From talking to colleagues, team members from different settings and other professionals across the board about the topic of the Mental Capacity Act and its Assessment, one of the most common stumbling blocks reported appears to be – where to start with an assessment, closely followed by the contents of completed assessments. It can leave some people feeling really overwhelmed and unsure of themselves, while others are thriving at the challenge, identifying ways to establish a “standard” for their own working environment.
Both of these challenges can be addressed through preparation prior to the assessment, which is where this blog and some of our associated pages, resources and training packages may be able to help.
Anyone can complete a Mental Capacity Assessment and it is far simpler than you think, so please do not be discouraged or overwhelmed. As with many things in the world, preparation is key, so start with identifying what the decision is being addressed. If a single word or two are used, this can make it too vague and unclear. Be specific and imagine you are a professional visiting or family member reading the assessment. Ask yourself, would it make sense to them? An example of one might be; Mental Capacity to consent to photos being taken for use in medical charts and displays inhouse. This is specific and to the point, addressing if the person can give their informed permission for their photo to be taken and used in house for identification, medication charts and display boards.
Next, consider what do you need to know around this specific decision in order to make an informed choice? If we continue with the example of photographs for identification, medication charts and displays in house, then the individual would need to know what a photograph is, how it is taken, where it is stored, where it would be used, why it would be used and who might see it. These are our key points that can then be expanded into questions. It is key here to keep to the topic at hand and not to deviate into looking beyond this specific decision.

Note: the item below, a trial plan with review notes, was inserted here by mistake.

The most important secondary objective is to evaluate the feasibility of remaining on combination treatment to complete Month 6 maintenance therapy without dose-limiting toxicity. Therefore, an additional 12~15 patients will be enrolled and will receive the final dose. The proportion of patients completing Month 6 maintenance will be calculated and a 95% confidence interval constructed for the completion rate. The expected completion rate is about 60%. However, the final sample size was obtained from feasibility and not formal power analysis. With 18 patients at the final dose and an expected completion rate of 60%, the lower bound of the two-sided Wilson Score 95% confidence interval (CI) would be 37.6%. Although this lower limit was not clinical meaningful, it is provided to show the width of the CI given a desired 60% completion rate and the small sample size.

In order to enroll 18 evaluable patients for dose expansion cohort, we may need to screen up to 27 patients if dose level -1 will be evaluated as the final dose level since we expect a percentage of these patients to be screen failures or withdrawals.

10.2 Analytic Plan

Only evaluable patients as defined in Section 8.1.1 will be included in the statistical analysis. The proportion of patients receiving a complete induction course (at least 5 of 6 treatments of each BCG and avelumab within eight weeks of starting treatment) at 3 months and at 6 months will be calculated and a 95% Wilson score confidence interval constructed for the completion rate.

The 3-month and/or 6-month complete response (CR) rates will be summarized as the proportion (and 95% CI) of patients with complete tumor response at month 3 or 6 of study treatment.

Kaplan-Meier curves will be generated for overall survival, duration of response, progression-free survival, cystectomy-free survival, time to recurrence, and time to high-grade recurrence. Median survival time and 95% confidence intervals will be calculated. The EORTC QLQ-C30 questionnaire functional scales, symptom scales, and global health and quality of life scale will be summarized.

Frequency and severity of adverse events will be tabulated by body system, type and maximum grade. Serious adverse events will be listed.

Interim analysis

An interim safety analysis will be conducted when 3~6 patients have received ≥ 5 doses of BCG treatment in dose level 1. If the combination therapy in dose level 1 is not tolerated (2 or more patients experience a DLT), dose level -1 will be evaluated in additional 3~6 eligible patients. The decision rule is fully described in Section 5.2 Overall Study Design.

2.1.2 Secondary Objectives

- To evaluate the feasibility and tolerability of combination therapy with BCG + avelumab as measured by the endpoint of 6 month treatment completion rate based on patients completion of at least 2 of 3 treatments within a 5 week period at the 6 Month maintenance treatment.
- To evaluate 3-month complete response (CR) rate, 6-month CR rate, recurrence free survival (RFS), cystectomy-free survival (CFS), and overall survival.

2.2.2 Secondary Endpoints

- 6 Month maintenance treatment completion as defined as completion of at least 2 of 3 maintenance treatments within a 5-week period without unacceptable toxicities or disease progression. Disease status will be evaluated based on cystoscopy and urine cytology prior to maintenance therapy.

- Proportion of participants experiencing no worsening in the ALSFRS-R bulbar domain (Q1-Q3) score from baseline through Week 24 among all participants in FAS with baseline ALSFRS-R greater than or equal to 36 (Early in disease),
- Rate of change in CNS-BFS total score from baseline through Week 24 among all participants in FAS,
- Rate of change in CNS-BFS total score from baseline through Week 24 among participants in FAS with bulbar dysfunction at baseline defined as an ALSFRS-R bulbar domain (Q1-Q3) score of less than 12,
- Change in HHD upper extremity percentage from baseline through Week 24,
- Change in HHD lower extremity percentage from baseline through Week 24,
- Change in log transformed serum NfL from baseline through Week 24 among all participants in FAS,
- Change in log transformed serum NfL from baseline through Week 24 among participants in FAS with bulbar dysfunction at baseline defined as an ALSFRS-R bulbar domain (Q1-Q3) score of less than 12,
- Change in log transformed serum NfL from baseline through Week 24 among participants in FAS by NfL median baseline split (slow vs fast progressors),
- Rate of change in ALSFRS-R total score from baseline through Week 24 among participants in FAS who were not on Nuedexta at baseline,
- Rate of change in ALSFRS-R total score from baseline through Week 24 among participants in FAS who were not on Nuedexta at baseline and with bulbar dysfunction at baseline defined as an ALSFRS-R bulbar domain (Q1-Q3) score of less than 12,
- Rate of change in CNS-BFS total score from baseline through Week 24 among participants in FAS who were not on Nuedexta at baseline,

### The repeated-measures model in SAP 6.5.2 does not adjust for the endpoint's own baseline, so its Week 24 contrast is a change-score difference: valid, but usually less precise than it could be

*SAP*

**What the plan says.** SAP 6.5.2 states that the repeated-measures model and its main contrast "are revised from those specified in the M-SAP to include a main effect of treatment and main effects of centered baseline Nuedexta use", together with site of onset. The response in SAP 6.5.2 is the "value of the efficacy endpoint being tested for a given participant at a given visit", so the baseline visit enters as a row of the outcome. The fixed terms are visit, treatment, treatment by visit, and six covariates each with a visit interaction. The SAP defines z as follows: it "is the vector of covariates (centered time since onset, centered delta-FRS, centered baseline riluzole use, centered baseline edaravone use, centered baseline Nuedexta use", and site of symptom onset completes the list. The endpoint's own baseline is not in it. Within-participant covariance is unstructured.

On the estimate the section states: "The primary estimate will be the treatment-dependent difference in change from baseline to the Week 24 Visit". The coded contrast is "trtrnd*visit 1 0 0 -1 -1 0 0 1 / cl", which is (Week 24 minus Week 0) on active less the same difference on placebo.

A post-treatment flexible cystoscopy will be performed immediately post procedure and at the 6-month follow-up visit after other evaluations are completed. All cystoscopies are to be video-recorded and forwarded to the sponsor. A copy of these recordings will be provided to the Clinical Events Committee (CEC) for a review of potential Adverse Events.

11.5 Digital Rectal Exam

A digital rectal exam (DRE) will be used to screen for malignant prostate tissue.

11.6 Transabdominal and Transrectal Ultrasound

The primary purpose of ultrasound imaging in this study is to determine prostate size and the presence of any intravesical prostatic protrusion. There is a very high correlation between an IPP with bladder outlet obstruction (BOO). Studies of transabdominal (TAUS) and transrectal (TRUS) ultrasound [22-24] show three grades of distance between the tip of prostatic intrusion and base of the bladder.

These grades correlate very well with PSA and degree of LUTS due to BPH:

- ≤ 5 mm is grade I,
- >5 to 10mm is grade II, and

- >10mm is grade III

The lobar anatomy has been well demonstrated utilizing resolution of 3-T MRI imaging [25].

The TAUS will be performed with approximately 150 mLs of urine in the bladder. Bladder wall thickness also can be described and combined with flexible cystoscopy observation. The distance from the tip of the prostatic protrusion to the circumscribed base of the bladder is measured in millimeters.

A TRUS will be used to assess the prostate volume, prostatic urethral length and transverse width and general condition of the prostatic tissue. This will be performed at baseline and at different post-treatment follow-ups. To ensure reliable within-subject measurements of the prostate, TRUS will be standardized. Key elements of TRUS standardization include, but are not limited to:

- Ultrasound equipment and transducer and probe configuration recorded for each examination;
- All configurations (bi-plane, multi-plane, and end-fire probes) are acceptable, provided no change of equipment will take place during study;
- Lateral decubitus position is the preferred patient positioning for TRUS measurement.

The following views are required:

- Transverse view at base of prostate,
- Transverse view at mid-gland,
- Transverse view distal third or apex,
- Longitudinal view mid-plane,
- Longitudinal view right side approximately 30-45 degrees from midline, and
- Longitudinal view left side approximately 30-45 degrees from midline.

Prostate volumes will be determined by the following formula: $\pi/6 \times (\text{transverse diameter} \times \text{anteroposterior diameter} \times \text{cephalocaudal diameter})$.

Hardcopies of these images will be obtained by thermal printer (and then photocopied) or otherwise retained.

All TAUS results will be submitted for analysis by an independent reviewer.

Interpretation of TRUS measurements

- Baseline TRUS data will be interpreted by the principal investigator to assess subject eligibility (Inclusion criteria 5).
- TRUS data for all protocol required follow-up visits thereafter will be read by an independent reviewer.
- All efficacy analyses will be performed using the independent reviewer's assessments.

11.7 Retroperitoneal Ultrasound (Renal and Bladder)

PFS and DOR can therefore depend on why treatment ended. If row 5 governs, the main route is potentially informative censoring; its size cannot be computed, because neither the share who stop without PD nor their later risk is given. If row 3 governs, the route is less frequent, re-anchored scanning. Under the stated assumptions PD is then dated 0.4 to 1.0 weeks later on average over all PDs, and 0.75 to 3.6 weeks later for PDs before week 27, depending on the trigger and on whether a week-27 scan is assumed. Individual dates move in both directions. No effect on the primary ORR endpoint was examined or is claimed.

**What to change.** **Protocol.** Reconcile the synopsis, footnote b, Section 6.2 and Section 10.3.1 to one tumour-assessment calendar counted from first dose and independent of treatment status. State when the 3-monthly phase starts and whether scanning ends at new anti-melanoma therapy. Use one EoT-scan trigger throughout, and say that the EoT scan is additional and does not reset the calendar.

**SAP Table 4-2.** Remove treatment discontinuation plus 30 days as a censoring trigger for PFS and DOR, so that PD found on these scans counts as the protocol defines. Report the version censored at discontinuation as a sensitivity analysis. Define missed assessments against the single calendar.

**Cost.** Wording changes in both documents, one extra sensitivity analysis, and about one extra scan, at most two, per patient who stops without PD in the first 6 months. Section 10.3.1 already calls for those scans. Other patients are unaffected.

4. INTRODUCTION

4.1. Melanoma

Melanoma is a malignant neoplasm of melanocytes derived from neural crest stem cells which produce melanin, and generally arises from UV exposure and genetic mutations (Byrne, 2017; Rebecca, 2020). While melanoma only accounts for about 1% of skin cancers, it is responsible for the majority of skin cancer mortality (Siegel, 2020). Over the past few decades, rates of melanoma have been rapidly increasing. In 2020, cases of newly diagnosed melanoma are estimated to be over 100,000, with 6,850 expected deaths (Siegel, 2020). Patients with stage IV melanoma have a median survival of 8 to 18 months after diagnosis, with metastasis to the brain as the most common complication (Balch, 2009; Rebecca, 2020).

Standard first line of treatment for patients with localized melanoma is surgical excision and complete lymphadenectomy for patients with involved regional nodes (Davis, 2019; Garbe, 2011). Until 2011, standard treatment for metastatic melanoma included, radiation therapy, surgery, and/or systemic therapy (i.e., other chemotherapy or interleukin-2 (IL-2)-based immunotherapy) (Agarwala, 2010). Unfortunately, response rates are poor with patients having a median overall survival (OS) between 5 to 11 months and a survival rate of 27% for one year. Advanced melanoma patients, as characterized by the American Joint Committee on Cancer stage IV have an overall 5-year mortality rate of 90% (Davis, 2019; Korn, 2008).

By expanding these key points into key questions it helps us to look at understanding of this specific decision being addressed. To support this, I would write down in a list or create a flow chart or mindmap. The format is not too important, it is about supporting you to do the assessment., so do what works for you. So if you prefer to type, write, bullet point, map ideas or otherwise, do what works for you. My questions for this decision we are following might include:
- Have you had your photograph taken in the past?
- What was it used for?
- How did they take your photo?
- What did they do with your photograph – did it need developing or did it go onto a computer for printing etc
- Where do you keep your photographs – frames on the wall, albums, on electronic devices etc
- Who might have seen these photos?